table encodings should match

mysqli_set_charset($pripojeni, "utf8mb4");

Oh, my! Haven't seen that one before. We have left the BMP behind. I imagine you're storing U+1F602 😂 and similar emojis. And you need O(1) constant time indexing to an offset, which ordinary UTF8 can't accommodate. I'm sure you're doing the right thing, here.

As a reminder, for both mysql and postgres it is important to use consistent on-disk encodings. That is, if you ever plan to JOIN tables A and B in a performant way, you want the rows and the indexes to all use the identical encoding and collation scheme. A mismatch may prevent the backend planner from exploiting an index, impacting performance.

So if the four-byte utf8mb4 encoding is your standard, good, so be it. For a table with lots of Czech text (BMP text) I wonder if, like utf32, that will consume a bunch more disk blocks than utf8 does.

Oh, wait, now I am reading the documentation, this is frightening.

MySQL's utf8 encoding has a maximum of 3 bytes and is unable to encode all unicode characters.

Wow! I had no idea. Guess I've been using Postgres mostly. It would never occur to me that "utf8" would denote something different from the spec. Looks like you do have to do that. A unit test which INSERTs and SELECTs an emoji would be helpful.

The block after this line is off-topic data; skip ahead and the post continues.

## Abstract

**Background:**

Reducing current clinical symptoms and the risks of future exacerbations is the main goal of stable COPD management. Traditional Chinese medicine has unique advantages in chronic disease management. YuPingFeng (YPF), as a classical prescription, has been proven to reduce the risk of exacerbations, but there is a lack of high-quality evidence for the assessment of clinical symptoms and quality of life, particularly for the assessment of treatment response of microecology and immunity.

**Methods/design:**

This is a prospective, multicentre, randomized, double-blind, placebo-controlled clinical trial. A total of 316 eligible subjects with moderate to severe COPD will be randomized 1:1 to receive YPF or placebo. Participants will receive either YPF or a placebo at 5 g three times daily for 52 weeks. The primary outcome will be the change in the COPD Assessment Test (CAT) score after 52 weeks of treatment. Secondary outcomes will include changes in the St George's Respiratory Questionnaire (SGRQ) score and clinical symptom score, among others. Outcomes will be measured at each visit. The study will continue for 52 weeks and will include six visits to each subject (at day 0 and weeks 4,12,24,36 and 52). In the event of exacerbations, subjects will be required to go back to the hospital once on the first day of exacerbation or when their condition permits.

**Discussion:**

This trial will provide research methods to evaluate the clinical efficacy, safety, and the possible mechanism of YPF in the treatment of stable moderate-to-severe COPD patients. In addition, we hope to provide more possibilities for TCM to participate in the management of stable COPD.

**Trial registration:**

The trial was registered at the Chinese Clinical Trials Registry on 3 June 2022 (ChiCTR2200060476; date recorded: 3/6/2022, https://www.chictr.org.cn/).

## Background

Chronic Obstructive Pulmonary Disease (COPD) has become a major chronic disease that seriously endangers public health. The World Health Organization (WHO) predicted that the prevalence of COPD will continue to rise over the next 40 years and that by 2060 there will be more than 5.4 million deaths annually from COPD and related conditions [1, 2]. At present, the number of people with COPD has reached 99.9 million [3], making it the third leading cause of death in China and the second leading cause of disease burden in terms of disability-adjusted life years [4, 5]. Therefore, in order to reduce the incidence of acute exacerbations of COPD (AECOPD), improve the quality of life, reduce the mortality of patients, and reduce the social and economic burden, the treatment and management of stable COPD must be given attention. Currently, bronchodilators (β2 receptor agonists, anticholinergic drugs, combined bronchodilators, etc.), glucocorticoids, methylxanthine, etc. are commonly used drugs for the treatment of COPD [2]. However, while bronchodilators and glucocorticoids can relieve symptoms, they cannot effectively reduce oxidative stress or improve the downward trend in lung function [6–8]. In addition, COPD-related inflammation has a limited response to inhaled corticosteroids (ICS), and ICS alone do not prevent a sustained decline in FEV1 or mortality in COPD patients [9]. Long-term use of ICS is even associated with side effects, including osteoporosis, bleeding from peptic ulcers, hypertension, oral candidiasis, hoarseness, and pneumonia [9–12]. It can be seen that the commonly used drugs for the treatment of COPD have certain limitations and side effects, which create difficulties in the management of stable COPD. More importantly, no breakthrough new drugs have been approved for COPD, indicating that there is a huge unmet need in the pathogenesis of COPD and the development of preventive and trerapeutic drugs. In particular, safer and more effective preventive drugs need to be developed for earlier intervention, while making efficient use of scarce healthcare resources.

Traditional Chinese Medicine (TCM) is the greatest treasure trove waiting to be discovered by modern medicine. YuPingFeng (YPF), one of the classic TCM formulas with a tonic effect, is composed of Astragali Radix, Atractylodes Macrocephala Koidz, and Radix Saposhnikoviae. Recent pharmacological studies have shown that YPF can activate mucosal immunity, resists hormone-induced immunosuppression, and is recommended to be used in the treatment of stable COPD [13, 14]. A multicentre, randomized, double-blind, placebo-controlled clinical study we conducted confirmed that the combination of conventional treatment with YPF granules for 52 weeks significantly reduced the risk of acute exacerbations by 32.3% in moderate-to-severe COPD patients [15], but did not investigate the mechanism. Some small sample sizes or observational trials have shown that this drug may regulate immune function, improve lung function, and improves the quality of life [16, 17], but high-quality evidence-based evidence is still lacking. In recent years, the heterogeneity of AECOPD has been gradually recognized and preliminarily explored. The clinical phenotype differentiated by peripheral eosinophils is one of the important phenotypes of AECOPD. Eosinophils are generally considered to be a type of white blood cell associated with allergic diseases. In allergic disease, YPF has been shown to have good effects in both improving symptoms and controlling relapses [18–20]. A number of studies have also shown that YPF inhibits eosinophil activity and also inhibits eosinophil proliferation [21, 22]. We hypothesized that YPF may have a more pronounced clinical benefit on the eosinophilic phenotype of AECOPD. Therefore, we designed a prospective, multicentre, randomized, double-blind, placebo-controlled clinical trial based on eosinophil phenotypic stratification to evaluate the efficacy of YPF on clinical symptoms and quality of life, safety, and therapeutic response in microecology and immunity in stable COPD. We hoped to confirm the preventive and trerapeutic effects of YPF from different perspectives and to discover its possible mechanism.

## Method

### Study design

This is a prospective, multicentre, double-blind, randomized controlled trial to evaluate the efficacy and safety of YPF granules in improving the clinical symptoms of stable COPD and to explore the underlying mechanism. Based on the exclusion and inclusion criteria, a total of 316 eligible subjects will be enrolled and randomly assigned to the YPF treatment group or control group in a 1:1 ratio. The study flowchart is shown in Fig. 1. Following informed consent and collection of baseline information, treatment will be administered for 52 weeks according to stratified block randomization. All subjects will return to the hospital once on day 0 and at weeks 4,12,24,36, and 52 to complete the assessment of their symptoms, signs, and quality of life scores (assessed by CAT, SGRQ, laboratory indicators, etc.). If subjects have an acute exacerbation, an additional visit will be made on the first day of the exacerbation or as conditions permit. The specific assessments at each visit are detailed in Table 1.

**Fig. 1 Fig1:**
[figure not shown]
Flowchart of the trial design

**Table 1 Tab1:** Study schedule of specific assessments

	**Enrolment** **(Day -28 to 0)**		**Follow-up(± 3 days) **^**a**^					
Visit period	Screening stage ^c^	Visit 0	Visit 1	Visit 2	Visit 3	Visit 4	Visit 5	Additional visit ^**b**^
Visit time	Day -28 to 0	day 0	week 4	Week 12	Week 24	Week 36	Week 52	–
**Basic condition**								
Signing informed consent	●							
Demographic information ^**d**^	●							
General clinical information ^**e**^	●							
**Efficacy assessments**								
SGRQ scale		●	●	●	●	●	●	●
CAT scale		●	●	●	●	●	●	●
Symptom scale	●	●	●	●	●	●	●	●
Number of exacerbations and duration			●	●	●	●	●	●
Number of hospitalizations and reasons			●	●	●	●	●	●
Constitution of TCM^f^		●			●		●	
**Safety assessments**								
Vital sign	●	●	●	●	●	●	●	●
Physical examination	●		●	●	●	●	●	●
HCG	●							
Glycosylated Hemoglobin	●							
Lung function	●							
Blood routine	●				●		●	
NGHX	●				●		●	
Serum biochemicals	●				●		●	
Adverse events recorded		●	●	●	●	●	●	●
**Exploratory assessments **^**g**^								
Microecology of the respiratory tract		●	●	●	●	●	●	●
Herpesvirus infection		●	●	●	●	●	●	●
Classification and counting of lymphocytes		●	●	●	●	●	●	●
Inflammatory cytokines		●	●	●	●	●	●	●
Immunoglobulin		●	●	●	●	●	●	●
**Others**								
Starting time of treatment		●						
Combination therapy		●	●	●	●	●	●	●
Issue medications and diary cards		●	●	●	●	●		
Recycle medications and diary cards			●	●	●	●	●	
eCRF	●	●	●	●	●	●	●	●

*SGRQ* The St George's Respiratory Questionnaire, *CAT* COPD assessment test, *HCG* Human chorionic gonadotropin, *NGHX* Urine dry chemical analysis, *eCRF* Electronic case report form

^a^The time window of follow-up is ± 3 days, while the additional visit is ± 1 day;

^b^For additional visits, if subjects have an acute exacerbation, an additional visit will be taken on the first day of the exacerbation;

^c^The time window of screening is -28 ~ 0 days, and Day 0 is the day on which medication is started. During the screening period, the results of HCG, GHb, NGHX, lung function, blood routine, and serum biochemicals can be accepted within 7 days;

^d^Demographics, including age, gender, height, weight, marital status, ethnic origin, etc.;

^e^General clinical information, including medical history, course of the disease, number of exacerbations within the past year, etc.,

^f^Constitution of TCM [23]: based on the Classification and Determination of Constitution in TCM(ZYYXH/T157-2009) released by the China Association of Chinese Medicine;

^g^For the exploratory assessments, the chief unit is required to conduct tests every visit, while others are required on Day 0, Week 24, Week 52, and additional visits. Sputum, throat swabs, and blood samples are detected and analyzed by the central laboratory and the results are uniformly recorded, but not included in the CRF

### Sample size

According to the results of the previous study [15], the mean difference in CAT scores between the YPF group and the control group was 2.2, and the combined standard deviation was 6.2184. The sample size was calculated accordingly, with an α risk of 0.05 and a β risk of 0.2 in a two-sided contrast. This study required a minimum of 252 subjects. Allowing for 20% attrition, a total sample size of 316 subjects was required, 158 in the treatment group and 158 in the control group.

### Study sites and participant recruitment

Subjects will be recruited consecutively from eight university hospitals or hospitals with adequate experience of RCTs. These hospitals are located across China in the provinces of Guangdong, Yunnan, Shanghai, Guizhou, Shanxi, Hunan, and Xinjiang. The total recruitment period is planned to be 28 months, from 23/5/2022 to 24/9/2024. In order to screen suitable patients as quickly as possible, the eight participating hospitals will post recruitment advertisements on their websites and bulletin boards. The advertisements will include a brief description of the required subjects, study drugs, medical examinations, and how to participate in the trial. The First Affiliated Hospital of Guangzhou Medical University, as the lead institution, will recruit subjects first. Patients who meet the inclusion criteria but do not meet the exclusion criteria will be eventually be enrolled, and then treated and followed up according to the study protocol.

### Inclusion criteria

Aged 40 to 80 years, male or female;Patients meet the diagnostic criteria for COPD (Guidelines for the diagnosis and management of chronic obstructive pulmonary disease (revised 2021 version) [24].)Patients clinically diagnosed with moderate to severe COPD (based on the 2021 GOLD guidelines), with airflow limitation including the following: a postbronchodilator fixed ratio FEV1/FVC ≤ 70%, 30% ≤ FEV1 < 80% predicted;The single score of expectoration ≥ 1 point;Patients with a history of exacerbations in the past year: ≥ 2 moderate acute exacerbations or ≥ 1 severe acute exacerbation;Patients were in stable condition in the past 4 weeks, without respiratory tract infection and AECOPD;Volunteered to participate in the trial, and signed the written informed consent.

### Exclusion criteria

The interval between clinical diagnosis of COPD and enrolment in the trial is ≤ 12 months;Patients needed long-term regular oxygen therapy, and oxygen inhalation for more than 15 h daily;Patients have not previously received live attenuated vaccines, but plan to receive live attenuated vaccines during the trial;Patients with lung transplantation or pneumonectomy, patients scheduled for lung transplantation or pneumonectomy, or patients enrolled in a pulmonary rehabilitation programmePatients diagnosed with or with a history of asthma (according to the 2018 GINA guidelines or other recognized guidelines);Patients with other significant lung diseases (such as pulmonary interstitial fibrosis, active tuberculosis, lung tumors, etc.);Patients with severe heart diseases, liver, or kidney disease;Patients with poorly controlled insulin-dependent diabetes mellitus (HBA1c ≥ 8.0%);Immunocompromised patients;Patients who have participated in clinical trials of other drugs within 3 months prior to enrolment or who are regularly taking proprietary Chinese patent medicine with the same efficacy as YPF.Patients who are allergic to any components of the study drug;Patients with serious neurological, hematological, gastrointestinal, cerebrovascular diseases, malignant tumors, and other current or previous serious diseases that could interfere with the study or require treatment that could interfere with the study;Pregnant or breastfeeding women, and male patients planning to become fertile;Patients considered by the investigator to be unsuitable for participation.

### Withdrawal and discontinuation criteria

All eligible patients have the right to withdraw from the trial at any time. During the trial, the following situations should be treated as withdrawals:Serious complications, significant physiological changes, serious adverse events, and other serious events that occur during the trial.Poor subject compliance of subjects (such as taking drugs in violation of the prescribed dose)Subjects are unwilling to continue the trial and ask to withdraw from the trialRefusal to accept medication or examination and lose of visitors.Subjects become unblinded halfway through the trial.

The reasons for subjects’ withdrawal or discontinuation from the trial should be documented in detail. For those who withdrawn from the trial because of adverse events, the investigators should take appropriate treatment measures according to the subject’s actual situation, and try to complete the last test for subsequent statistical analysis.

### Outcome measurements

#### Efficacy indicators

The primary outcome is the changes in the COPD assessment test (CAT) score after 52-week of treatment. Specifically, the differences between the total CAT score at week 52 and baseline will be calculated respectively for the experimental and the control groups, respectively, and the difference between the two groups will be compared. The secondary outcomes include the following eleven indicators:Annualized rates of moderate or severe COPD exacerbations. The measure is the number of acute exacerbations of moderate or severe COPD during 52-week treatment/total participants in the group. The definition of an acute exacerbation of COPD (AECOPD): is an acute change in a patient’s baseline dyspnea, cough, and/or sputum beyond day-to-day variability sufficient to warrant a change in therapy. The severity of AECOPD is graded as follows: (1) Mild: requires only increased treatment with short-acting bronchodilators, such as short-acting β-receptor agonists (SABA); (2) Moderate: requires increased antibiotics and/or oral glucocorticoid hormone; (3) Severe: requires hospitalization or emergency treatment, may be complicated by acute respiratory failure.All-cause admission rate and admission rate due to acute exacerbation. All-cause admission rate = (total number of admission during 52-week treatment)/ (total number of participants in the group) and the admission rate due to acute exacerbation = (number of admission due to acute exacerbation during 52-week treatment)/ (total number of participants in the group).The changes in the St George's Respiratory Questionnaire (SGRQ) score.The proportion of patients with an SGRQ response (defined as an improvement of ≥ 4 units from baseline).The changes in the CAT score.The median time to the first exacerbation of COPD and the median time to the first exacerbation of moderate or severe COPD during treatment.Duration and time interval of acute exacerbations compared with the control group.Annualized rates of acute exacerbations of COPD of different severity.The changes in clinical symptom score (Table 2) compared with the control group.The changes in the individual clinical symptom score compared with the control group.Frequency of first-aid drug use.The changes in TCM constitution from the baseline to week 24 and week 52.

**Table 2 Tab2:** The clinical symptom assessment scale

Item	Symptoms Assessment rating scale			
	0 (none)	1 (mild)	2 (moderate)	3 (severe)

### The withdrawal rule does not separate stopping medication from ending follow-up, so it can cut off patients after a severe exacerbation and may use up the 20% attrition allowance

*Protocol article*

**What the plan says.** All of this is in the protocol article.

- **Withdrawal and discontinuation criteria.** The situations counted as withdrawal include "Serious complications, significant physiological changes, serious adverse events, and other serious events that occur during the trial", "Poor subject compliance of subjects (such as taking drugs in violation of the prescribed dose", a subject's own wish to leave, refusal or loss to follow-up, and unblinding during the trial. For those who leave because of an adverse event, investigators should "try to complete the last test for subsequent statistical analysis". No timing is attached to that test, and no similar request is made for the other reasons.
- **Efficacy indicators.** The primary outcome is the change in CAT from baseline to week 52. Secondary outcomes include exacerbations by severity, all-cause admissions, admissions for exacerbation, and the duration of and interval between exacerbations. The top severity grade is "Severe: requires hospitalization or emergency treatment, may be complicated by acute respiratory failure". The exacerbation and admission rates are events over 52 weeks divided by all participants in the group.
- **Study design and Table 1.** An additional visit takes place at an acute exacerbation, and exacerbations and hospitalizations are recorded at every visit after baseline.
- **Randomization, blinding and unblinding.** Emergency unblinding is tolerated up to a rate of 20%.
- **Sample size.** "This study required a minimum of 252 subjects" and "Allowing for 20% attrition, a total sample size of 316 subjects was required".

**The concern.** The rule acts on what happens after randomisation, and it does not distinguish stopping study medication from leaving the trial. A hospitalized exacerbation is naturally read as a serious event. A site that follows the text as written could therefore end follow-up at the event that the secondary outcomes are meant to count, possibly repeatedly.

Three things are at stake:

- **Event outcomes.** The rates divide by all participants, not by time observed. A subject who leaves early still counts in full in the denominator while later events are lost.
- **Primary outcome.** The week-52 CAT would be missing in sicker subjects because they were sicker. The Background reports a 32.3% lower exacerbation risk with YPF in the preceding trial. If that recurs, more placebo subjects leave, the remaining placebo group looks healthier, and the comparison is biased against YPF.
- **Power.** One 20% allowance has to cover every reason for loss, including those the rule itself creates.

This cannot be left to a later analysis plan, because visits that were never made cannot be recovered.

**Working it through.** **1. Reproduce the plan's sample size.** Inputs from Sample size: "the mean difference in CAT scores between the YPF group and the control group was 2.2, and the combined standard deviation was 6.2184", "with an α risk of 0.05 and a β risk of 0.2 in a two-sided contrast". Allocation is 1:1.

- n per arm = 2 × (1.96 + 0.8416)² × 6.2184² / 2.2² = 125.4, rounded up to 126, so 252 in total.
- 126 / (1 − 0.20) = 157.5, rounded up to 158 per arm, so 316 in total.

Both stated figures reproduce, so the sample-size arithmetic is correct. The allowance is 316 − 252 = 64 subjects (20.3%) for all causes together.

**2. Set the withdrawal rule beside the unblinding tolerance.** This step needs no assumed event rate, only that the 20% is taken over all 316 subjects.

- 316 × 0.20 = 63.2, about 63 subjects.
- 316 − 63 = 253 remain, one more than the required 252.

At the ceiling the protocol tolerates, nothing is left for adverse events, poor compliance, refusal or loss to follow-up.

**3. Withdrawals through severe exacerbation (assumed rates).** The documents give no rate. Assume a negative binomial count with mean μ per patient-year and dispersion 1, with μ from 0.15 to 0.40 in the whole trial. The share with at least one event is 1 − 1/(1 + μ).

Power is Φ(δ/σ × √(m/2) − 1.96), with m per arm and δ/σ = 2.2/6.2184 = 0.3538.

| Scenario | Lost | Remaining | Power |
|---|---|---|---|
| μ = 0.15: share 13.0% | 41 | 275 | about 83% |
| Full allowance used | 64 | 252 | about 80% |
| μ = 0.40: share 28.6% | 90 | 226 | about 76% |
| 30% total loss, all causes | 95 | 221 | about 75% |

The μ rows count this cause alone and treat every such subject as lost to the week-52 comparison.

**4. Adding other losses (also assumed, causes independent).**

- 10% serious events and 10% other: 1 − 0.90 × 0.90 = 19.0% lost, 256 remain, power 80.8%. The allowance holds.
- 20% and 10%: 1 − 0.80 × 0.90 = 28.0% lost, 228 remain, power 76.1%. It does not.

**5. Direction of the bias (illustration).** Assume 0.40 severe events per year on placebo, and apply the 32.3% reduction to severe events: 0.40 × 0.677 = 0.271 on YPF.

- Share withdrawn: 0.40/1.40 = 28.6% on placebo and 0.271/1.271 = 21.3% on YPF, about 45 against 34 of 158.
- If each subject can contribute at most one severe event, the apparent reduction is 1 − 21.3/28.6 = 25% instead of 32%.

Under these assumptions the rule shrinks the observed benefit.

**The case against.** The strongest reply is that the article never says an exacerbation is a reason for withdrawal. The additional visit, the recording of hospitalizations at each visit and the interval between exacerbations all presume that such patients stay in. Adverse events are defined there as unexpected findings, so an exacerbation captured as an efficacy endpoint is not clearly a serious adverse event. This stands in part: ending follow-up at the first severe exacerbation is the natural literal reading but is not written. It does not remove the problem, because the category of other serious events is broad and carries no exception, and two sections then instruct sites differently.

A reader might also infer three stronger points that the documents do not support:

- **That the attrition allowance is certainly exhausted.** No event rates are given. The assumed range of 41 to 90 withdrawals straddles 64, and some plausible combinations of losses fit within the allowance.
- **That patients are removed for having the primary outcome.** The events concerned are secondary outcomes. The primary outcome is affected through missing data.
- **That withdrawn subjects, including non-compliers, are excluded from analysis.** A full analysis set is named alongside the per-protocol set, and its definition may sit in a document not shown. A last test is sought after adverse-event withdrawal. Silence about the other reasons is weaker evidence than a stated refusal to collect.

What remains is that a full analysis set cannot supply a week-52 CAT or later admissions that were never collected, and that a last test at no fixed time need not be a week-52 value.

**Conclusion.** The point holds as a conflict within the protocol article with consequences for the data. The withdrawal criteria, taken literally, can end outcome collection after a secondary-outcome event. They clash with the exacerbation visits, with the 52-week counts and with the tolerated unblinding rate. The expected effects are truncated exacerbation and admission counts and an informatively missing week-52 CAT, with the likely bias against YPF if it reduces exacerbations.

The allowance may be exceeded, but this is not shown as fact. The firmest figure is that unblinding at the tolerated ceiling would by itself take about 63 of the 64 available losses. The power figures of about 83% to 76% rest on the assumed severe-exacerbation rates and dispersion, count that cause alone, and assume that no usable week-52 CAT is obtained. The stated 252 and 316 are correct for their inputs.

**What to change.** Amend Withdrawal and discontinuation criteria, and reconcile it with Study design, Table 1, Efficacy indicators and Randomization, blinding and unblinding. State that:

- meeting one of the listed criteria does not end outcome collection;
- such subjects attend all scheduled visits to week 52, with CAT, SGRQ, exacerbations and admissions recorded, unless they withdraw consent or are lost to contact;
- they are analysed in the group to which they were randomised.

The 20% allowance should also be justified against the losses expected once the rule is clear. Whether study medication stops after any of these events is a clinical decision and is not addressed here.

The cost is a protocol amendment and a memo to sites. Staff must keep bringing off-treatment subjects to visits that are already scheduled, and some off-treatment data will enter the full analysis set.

be boring

Choosing "boring" identifiers is actually a good thing. For example, choosing the identical names that your library's documentation uses makes your code easier to read. It helps us to trace provenance, and it asserts that "foo" over here is identical to "foo" over there, having the same semantics. Letting a DB column name dictate the naming of a local variable is another variation on the same theme.

        $uplatneno = $data['pouzito'];

Yes, I get it that there's more than one synonym for "applied".

Here, I recommend you assign $pouzito = ..., in the interest of readability for future maintainers.

And see above, where your deliberate use of heslo and heslo threw me for a loop, since they have very different semantics there.